Overall Amazon revenues were up 20%, but that includes digital media sales and its rapidly growing web services unit. I think it is more interesting to look at Amazon's merchandise sales, as shown in the chart below.

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That shows Amazon was able to grow merchandise sales 28.5% in North America last year, about the same as the year before. Impressive, though still down from the 50% type growth we were seeing through 2011. International merchandise sales growth (19%) was solid but is slowing faster than North America.

One thing that vexes me is that I do not understand how and where Amazon books revenue for its "marketplace" service, where a customer is buying not from Amazon but direct from the supplier. Do Amazon's fees for that go into merchandise sales, or its web services unit? I think the latter, but I am trying to confirm. All this is complicated by the fact that sometimes Amazon does the fulfillment for these marketplace sellers.

In the end, I am trying to adjust the numbers Amazon reports for things like shipping and fulfillment costs against the right denominator.

For example, Amazon provides its net shipping costs - what it spends versus how much it receives from Amazon customers. Net shipping costs in Q4, for example, were $1.4 billion, and about $4.2 billion for all of 2014. And we remember when companies used to make money on shipping.

The Amazon figures report shipping costs as a percent of worldwide sales - and over the last five quarters that was in the 4-5% range. That's high enough, but SCDigest then compared those shipping costs just against merchandise sales - and the picture is worse, as shown in the graphic below.

View Full Size Image

Using that denominator, shipping costs are more in the hefty 6-7% range of relevant sales - quite a meaningful difference.

I am out of room, even though I have more - such doing the same sort of adjustment to Amazon reported fulfillment costs. Do you like this stuff? Let me know - we'll get more out somehow.

Any reaction to these numbers from Amazon and Walmart? Any other data you would like to see? Let us know your thoughts at the Feedback button or section below.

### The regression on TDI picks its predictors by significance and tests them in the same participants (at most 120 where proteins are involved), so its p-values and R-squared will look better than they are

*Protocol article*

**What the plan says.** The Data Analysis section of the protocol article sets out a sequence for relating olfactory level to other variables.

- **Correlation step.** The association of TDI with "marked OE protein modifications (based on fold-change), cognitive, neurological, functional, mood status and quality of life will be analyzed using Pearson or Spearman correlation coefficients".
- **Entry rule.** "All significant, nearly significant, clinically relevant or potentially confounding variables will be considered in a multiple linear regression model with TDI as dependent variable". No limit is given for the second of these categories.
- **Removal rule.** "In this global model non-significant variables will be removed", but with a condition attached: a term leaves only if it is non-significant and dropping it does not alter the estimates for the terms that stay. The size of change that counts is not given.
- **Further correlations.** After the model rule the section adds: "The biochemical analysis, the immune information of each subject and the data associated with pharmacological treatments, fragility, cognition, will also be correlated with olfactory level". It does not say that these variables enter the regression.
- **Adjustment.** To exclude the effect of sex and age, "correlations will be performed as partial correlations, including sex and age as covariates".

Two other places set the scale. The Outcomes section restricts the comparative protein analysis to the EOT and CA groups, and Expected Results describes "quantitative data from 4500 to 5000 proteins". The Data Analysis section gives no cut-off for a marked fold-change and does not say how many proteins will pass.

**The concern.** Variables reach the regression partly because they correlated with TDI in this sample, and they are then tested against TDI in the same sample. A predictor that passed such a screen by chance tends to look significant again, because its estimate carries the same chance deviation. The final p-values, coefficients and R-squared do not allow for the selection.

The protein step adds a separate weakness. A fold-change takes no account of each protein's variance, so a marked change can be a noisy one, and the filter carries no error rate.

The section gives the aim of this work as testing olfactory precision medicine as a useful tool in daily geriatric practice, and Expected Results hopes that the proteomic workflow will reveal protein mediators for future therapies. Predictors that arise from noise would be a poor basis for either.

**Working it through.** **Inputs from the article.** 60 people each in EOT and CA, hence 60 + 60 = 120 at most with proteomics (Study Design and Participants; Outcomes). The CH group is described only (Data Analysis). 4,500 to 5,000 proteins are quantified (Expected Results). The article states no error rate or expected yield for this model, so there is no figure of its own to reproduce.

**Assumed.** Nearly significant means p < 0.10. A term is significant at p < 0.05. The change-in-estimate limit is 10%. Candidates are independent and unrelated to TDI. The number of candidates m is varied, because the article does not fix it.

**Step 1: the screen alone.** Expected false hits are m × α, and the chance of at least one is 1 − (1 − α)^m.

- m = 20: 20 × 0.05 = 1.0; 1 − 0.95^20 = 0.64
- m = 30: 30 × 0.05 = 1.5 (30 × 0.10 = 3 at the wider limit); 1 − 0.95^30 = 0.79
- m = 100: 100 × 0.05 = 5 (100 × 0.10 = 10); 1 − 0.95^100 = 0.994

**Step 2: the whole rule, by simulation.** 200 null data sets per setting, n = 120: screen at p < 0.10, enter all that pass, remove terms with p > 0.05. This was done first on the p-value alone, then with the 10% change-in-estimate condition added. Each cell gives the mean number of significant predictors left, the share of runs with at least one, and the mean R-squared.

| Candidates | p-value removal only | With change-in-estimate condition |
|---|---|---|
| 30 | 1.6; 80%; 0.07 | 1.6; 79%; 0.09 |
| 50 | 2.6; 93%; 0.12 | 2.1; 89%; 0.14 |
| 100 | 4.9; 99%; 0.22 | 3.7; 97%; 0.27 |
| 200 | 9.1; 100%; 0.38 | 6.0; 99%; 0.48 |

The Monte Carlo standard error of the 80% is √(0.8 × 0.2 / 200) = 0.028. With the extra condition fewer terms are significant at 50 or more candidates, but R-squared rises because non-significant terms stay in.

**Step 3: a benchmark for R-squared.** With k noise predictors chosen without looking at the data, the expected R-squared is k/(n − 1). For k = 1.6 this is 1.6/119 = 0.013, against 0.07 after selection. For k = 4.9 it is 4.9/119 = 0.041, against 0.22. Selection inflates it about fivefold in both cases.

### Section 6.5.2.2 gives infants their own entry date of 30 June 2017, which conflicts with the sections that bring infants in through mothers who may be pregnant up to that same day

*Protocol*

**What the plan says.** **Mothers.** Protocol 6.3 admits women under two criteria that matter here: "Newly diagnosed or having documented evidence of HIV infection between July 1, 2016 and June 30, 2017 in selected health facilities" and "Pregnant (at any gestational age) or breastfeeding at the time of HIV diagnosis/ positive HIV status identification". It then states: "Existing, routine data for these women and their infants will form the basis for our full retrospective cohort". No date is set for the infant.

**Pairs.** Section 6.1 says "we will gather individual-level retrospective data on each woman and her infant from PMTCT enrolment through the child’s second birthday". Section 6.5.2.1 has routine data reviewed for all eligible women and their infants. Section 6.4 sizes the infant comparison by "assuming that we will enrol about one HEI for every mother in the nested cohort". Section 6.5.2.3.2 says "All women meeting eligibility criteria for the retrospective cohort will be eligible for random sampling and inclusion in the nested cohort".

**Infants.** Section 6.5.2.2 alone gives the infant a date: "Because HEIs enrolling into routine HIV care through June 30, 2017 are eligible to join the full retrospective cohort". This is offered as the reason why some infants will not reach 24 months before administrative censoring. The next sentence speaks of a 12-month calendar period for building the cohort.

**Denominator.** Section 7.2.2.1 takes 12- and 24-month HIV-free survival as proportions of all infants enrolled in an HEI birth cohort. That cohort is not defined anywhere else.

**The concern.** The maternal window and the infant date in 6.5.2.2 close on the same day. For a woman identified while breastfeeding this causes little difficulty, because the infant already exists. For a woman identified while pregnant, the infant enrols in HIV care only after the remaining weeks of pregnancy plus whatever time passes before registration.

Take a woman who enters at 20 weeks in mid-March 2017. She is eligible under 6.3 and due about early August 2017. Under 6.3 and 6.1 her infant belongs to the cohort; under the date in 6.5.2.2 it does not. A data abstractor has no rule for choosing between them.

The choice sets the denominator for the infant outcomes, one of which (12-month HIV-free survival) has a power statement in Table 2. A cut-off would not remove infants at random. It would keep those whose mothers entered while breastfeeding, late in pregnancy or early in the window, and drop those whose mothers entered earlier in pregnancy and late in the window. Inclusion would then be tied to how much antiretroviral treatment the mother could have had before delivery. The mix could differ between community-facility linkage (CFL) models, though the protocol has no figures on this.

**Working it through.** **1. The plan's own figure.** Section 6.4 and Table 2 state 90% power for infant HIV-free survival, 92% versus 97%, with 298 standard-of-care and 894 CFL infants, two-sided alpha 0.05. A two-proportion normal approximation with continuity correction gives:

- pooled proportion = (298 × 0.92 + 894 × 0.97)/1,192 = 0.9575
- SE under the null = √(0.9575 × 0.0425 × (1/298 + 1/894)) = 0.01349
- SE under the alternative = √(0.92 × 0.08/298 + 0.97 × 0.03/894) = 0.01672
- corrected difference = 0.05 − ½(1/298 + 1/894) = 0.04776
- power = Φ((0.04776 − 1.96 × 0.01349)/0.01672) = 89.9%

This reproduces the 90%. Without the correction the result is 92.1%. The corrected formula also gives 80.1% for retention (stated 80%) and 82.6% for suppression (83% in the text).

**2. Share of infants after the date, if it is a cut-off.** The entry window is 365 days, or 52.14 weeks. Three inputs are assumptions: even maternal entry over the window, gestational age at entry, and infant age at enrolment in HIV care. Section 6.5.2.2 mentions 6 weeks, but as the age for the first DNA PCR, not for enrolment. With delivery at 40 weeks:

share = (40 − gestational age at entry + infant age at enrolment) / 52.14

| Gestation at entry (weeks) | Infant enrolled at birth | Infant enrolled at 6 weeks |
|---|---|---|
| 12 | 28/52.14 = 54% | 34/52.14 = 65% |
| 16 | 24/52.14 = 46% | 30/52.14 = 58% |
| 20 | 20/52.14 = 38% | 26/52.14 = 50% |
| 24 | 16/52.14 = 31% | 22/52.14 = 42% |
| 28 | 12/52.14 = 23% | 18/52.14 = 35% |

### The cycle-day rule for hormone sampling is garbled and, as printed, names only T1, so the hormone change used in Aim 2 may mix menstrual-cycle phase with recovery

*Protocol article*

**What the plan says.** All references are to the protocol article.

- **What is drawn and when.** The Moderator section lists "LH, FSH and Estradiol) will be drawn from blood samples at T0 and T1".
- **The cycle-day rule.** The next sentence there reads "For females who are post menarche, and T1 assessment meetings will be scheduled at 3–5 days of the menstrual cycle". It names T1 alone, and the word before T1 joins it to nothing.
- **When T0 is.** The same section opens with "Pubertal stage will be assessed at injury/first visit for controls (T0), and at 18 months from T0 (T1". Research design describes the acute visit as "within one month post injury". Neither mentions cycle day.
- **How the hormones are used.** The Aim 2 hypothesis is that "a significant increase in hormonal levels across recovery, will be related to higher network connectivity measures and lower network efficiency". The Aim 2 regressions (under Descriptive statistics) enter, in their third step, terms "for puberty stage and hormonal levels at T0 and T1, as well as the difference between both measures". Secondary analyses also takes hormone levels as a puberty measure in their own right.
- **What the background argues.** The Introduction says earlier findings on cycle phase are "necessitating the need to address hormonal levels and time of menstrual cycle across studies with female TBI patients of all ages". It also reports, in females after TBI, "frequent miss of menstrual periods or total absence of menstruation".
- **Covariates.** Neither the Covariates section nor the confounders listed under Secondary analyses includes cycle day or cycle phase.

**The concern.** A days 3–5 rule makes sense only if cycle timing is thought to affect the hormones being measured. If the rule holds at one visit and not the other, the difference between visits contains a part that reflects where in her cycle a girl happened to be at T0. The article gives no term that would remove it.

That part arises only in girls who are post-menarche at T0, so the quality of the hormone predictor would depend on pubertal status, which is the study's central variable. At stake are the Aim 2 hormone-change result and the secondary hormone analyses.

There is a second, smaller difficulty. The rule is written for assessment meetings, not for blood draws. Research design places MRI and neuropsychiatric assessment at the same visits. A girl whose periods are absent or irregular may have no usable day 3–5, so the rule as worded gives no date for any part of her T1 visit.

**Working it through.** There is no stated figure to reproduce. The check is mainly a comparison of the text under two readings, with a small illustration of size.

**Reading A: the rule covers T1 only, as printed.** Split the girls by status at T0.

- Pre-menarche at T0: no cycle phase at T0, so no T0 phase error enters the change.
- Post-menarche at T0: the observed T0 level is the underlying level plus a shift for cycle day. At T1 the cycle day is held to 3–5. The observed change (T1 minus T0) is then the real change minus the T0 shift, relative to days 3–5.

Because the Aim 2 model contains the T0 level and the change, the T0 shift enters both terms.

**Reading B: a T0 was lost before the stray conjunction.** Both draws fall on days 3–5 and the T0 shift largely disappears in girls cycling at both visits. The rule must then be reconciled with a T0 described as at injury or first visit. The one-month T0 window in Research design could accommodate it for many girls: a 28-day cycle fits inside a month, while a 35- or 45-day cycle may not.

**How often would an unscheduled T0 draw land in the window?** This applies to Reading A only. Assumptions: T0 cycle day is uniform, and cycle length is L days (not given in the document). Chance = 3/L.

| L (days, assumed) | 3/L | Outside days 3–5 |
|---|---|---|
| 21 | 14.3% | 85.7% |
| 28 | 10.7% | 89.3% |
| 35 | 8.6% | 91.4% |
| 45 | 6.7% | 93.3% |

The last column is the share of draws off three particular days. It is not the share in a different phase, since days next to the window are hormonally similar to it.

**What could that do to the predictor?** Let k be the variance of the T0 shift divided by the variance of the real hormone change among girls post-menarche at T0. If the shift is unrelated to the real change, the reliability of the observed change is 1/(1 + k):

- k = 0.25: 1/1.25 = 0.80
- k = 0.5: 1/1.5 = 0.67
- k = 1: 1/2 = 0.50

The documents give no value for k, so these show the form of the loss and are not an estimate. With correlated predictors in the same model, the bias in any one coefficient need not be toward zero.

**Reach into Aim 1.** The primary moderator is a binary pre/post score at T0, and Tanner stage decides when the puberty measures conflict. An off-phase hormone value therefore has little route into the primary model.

View Web/Printable Version of this Column

New Videocast:

Dr. David Simchi-Levi's Risk Exposure Index 3.0

How Ford has Leverages the REI from Strategy through Execution

Details on how Ford has Adopted this Expanded Approach and now uses REI not Only for Strategic Risk Management but also for Tactical and Operational Risk Management

Dr. David Simchi-Levi of OPS Rules and MIT and SCDigest's Dan Gilmore

Wednesday, April 8, 2015

On Demand Townhall:

Townhall Meeting! Is Flowcasting Really a Game Changer in the Consumer Goods to Retail Supply Chain?

Claim is that Store-Level DRP and New Approach to Forecasting Deliver Big Gains - Does It Stack Up?

Andre Martin , Flowcasting Inventor, JDA Software, Kevin Smith of DePaul University, Parag Jategaonkar of Accenture and Fred Baumann of JDA Software.

Now Available On Demand

On Demand Videocast:

Why Now Is the Time to Close the 3PL "IT Gap"

How Leading Logistics Service Providers Can Move to the Next Level of Technology Enablement to Win New Business and Get More Strategic with Clients

Featuring Gene Tyndall, former VP of Supply Chain Solutions at Ryder, SCDigest's Dan Gilmore, and Todd Johnson of JDA Software.

Now Available On Demand


We publish here a couple of more emails from our rent column on "Supply Chain Predictions 2015 from the Analyst Community, some of which we publish below.

Feedback on Supply Chain Predictions 2015 from the Analyst Community:


The column reminded me of an article published in The Economist late last year titled "Devining Reality from Hype".  The article shows a "hype" cycle and the source is Gartner.  

See image below:


As for 50% of current supply chain execs being gone by 2018, I highly doubt it.  They may not be with the same organizations, but there is too much demand AND good talent out there that I'm sure they will be with us.

David Armstrong

Inventory Curve, LLC

Editors Note:

I think moving to new organizations would count as being "gone" in Gartner's calculus. I agree demand is such that most will land somewhere if they leave their current organizations, but the Gartner thesis is there will be a disconnect for many (50%) between CEO expectations and what the supply chain exec can deliver.

We'll see.

Dan Gilmore

  More on Supply Chain Predictions 2015 from the Analyst Community:  

I appreciate your summarizing some of the predictions of the analysts like that. It is very interesting to see them.

I am not sure that I agree with Simon Ellis that we will see a move towards what he calls "micro logistics," or many smaller, more local distribution centers versus fewer, larger ones.

This trend has actually be predicted for many years, and never seems to happen.

The operational efficiencies of the larger DCs combined with the inventory advantages of fewer facilities (fewer DCs that require safety stock) instead favor fewer larger DCs, a trend I think will be accelerated by the growing opportunities to use advanced DC automation.

The ROI behind that automation works in a large DC, but not in smaller ones.


Scott Beloitt
Cincinnati, OH



Q: The logistics industry has a relatively new acronym – ULCV. What does it stand for?

A: Ultra Large Container Vessels – megaships capable of carrying 18,000 or more TEU.